At the turn of the century, Cambodia was a notoriously poor and dangerous country. To this day, a system of corruption controls the government and one man has served as Prime Minister since the fall of the Khmer Rouge, over 30 years ago. It is difficult to make more that 80 dollars a month for anyone without a college degree. The Cambodia that the first deportees came to did not accept them. They were covered in tattoos, they wore baggy clothes and their English was thick with American slang. But they were from the streets and well equipped to deal with some very serious problems. Many found work with an agency helping injection drug users and combed the streets to teach people about HIV and condoms. 80 percent of injection drug users in Cambodia are HIV positive. Most Cambodian people would not go into the shanty towns and slums to help these people, but the American deportees were unafraid. They had seen and known drug addiction and that knew that users are mostly victims and not criminals.
These same deportees rediscovered the message of Hip Hop, here in Cambodia. Some covered their gang tattoos. Crips and Bloods began to work and socialize together. A group of street kids found one of these Khmer Americans and begged for him to teach them to "Break." Tiny Toones was born in a small apartment. The door was always open in a dangerous city and as many as a dozen street kids had a place to sleep every night. Life was and continues to be a struggle for the deportees in Cambodia, but for some, deportation has given them a chance to do good things for people abandoned by their new government. The tenement building where many of the original Tiny Toones kids grew up has been burnt to the ground in order to evict residents who refused to leave, having no where to go. Today, Tiny Toones touches the lives of hundreds of Phnom Penh youth. They are taught the elements of Hip Hop in order to empower them through self expression. This same message inspired the Universal Zulu Nation and transformed parts of New York City for a short time in the 1970's.
For the past four months I have been a volunteer, here at Tiny Toones. I have been treated with nothing but love and respect. My students are former meth users, children of sex workers and kids from the streets. They have little or no family support. They are young, but to me they sometimes seem old. Every day I play with little kids who can't afford to go to school, but greet the world with huge smiles despite rotting teeth or dirt on their feet. I work alongside men who live by principles I never knew in my peers back home. These men have seen everything life has to offer, both good and bad. Men who have been both good and bad. The always say what they truly believe, fight for what they feel in their hearts and give respect to those who give it to them. I have been welcomed into homes and families where you can't tell which children belong to which adults, because everyone treats every child with love and care. At the age of 29, I first learned how to hold a baby in Phnom Penh.
This past weekend the founder of Tiny Toones, KayKay, had a barbecue party at his house for my farewell. We bought pounds of chicken, racks of ribs, ears of corn, cans of baked beans, butter (for the corn, which the Khmer thought was strange) and charcoal. We borrowed a small grill. The bboys from Tiny Toones and the food all piled into two tuktuks and we drove out to the small village across from the airport where he lives. About thirty people came out for an American style bbq on a hot Saturday afternoon. It felt like home, or perhaps like how I think home should feel. We played American football in the dry rice patty field across the dirt road. Bloods and Crips, red and blue like the Combodian flag, ex drug addicts, teenage fathers, a village police officer and me, a privileged white kid from Colorado, all slipping and sliding and laughing and smiling, together, alive.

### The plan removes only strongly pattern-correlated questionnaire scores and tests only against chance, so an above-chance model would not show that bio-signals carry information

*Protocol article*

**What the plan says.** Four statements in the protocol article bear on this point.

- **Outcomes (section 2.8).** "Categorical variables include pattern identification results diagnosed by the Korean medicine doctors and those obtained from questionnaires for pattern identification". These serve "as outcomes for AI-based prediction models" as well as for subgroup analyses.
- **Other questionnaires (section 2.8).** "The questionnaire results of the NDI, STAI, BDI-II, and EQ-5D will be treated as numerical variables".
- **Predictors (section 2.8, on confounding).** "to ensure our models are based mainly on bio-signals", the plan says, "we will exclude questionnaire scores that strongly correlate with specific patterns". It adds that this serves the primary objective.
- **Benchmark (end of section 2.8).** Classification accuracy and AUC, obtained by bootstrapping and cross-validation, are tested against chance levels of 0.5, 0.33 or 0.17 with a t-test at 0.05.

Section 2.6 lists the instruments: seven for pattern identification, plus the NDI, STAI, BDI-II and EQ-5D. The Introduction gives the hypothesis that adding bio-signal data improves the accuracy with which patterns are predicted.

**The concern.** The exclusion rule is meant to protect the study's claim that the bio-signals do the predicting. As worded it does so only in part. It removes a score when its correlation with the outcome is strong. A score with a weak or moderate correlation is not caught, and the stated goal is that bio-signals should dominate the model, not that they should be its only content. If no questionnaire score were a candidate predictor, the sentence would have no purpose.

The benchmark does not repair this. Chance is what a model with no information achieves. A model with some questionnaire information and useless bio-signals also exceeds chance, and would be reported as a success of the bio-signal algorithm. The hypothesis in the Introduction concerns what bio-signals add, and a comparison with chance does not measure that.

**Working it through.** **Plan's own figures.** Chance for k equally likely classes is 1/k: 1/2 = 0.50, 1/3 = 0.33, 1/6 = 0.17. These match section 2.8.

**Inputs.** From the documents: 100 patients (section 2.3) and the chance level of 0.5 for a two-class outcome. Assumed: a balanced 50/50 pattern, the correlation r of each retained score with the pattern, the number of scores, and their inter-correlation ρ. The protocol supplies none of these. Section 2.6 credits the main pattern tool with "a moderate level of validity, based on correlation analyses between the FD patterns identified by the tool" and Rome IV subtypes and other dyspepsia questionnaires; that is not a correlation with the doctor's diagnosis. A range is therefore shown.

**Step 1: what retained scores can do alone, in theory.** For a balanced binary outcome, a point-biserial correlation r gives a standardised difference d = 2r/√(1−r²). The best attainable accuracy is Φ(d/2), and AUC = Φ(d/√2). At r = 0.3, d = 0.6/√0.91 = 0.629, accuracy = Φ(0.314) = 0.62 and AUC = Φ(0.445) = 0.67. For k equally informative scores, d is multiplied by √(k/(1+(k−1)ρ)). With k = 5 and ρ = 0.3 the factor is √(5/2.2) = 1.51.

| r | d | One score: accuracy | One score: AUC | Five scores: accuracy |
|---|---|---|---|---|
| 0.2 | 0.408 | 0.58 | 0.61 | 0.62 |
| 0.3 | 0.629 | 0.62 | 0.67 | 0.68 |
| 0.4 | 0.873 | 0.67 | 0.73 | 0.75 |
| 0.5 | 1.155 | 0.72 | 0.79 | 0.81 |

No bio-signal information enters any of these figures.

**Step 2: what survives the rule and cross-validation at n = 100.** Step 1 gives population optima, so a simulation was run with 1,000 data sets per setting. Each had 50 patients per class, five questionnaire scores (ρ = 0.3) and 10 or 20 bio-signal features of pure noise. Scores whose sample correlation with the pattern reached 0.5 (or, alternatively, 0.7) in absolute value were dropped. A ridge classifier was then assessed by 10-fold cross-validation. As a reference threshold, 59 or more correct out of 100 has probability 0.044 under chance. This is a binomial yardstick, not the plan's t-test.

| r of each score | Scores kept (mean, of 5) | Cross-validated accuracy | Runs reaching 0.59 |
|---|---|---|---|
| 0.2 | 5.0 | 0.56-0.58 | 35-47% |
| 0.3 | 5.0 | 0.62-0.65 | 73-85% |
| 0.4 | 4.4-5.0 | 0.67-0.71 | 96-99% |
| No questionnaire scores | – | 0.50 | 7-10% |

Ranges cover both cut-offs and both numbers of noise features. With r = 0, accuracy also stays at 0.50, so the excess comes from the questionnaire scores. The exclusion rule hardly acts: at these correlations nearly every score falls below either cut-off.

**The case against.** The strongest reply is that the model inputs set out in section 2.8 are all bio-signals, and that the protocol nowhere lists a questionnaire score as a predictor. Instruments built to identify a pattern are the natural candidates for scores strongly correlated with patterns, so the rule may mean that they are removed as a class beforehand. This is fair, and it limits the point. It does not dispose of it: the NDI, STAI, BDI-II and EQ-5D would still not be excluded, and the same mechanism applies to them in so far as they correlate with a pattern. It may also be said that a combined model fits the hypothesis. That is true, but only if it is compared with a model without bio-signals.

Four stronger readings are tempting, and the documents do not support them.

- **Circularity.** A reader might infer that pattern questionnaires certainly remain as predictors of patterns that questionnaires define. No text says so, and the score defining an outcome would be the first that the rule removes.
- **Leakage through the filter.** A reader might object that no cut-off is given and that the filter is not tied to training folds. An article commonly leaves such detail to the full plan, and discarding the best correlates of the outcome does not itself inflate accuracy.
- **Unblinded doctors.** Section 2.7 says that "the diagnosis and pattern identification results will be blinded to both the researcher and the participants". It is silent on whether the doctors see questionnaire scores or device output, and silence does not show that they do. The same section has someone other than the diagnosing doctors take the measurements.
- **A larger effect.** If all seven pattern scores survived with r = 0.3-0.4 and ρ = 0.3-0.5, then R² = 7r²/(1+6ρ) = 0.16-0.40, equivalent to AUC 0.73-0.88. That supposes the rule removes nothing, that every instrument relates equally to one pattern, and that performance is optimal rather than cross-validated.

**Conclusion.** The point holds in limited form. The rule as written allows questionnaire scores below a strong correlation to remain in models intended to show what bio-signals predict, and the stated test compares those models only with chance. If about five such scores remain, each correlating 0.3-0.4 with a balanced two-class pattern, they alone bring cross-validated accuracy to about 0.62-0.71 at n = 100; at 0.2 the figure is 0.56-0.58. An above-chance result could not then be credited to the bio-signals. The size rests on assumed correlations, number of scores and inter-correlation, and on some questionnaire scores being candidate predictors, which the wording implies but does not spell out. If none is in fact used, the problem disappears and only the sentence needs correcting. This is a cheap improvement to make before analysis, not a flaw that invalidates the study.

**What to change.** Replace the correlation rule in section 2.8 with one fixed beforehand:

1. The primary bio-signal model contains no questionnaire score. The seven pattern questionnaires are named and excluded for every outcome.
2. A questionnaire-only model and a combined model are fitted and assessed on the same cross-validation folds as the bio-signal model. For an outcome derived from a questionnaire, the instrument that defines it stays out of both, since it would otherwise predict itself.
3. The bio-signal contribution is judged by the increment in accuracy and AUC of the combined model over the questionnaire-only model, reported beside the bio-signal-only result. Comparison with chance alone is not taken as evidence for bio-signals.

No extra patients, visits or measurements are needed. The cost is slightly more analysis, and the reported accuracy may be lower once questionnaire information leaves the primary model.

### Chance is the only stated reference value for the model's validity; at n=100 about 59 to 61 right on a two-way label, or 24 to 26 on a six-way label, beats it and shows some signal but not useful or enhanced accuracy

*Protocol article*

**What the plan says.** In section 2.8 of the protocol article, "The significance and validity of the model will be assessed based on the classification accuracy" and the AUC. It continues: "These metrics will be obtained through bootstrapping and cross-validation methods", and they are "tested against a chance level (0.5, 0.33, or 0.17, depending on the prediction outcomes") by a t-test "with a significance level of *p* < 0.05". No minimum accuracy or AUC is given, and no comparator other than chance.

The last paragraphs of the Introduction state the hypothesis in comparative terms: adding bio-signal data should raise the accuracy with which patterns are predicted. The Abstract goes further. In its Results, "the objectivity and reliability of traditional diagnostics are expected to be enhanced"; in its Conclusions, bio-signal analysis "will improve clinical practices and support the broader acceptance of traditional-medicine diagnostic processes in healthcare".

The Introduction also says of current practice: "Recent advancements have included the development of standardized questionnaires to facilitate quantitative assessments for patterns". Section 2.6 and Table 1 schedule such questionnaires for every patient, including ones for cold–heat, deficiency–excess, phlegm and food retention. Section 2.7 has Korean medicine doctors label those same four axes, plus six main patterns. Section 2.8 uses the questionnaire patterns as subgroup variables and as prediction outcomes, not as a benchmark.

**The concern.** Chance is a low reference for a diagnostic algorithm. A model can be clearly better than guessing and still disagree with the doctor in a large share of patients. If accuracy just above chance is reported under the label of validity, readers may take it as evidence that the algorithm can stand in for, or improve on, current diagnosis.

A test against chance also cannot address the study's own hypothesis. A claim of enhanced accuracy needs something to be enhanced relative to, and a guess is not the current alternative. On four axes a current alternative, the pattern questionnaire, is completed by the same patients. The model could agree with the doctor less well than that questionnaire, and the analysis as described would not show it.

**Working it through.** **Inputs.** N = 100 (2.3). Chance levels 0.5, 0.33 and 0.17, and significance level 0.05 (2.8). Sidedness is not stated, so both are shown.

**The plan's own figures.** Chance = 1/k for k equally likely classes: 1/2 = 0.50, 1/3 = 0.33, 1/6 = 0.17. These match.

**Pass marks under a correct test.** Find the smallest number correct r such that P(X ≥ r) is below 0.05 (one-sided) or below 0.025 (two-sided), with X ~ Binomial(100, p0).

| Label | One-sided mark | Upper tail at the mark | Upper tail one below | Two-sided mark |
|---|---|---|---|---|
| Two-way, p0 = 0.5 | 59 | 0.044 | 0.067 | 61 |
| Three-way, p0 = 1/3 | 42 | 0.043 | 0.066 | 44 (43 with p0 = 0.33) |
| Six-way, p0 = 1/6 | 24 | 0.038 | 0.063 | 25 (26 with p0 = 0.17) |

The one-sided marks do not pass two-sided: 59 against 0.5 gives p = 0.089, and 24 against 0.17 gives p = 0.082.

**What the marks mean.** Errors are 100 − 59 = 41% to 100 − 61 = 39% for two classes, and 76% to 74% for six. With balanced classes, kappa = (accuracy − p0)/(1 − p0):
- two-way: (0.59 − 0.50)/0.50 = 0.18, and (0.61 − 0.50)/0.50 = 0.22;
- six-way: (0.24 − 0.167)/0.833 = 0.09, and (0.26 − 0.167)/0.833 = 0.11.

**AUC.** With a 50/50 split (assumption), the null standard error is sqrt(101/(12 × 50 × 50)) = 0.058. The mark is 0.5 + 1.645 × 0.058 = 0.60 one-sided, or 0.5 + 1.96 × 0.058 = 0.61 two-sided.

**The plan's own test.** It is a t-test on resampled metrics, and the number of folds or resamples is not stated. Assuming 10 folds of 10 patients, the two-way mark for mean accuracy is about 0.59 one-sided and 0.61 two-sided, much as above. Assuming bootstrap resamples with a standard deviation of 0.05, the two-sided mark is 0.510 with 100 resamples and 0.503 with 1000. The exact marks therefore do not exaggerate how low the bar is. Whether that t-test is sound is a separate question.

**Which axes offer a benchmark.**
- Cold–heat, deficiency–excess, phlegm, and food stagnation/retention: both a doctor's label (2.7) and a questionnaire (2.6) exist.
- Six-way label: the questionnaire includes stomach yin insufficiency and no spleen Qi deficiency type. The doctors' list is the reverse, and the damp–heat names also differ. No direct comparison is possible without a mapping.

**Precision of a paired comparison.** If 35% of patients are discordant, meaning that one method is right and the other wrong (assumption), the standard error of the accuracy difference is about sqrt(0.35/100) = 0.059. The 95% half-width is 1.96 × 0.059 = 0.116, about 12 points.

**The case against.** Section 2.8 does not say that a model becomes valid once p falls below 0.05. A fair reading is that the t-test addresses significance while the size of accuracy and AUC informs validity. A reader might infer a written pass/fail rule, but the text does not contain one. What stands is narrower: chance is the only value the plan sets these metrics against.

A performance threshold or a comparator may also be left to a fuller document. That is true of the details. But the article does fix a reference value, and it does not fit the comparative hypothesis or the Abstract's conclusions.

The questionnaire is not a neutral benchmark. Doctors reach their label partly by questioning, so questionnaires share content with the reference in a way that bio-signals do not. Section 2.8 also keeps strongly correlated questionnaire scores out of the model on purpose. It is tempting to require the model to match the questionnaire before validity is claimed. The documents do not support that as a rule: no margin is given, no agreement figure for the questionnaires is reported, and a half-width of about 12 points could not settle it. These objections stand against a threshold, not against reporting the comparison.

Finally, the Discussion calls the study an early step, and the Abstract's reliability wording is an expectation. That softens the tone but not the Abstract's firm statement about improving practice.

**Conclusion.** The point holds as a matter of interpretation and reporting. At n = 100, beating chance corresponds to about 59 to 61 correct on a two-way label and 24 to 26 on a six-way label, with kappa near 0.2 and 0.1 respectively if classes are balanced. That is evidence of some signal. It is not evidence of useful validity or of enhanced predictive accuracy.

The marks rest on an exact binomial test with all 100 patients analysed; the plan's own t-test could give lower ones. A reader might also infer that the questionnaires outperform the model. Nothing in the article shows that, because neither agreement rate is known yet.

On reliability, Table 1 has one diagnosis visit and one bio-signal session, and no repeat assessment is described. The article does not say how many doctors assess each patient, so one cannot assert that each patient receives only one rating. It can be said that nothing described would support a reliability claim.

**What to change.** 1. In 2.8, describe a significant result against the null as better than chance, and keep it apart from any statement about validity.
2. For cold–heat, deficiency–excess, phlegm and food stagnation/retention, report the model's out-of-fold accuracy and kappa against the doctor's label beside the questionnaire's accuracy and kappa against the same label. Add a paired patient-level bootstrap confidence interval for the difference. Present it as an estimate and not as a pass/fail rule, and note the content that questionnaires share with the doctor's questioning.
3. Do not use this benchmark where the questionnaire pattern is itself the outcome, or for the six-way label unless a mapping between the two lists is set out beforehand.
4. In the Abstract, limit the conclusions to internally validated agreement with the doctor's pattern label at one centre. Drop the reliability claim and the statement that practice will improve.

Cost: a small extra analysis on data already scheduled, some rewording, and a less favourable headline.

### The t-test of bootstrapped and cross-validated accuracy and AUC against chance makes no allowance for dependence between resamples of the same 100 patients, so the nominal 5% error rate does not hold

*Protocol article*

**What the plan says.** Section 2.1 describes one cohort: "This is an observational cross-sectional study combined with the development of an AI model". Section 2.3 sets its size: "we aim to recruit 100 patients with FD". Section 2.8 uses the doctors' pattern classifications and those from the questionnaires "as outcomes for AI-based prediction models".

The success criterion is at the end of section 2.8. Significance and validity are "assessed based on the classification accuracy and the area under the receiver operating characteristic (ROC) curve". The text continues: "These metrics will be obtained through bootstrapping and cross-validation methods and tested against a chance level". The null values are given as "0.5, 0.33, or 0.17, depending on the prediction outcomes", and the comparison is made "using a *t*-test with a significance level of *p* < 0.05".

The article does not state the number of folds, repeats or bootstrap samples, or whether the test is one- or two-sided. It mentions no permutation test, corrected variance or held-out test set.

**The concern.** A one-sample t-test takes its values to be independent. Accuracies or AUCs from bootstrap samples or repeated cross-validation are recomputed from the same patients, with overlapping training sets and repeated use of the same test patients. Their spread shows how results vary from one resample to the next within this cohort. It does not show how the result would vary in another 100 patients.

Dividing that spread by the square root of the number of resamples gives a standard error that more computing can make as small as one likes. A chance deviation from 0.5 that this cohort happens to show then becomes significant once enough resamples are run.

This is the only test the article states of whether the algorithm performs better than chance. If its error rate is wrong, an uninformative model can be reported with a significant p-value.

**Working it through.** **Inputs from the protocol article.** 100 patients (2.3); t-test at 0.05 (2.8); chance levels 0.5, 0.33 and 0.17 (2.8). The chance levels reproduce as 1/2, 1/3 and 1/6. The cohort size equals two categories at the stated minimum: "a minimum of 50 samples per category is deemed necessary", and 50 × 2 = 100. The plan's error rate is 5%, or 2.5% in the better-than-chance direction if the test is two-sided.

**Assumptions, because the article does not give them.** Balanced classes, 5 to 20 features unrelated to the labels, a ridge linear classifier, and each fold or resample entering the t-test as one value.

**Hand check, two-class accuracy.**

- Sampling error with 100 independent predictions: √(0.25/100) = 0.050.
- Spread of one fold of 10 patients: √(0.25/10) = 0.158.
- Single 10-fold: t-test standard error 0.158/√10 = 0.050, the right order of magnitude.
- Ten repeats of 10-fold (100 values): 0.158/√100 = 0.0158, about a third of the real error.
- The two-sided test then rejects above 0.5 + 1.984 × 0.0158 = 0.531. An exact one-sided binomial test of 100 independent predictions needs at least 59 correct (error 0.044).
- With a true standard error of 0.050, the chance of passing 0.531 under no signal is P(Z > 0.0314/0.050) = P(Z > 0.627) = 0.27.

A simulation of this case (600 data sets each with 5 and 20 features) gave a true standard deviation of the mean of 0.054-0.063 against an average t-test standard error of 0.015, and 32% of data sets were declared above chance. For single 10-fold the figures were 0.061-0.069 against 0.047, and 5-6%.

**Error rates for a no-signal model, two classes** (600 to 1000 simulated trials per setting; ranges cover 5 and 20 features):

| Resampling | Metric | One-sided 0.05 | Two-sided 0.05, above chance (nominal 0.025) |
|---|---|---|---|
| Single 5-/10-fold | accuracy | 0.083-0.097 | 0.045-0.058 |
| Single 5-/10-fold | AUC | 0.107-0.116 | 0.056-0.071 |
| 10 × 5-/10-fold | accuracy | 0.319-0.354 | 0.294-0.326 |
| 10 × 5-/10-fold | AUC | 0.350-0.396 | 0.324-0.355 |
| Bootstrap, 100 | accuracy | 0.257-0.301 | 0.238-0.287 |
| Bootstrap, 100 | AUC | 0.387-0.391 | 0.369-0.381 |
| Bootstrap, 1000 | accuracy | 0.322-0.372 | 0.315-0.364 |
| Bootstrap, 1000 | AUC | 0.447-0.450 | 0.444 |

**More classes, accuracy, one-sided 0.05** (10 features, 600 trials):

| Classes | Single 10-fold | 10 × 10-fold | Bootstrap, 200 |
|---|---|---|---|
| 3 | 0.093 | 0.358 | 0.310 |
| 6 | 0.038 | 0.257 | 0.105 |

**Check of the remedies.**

The world back home seems like a fairy tale. And yet, in a week I will be back in the city I grew up in, back to a Hip Hop scene where people only seem concerned with popularity. As I write this, I feel a duty on my shoulders. In Hip Hop we say, "each one teach one." Therefore, it is my responsibility to share a lesson I learned a long time ago, but never truly felt back home. That lesson is peace, love, unity and having fun. It is also to respect, educate, dream and most importantly give the future generation a foundation to stand on. If I can inspire one person to use this culture to do something positive in the world, something rewarding and yet selfless, then I will feel what I already know in my heart; that it is my duty and that of any true Bboy, MC, DJ, and Graffiti writer to pass on what has been given to them through this culture.
Thank you Tiny Toones for doing that every day, and for giving me that opportunity.
Shhort, KK, Romi, Ula, Den, Monivorn, Chantoun, Thet, Cobra, Kim Ling, Fresh, Homie, Suicide, Diamond, Slick, Flex, Flip, Frog, Jacky, Houch, Dy, Vouch, Beaver, Manner, Kully, Ya (MC), Ya (housekeeper), Ya (my student), Lorn, Jenny, Thiera, Alice, Jerry, Bo, Kong, Srynit, Baby, Fhiza, Samnang, Yang, New Yang, Dina, Dary, Seng, Him, Bonthoun, Socheath, Bess, Elias, Mandi, Tyson, Brieuc, Ryan, Dara, Ada, Sok Somony, and every other person here whose name I forgot or never learned... THANK YOU!!!
-May 23, 2011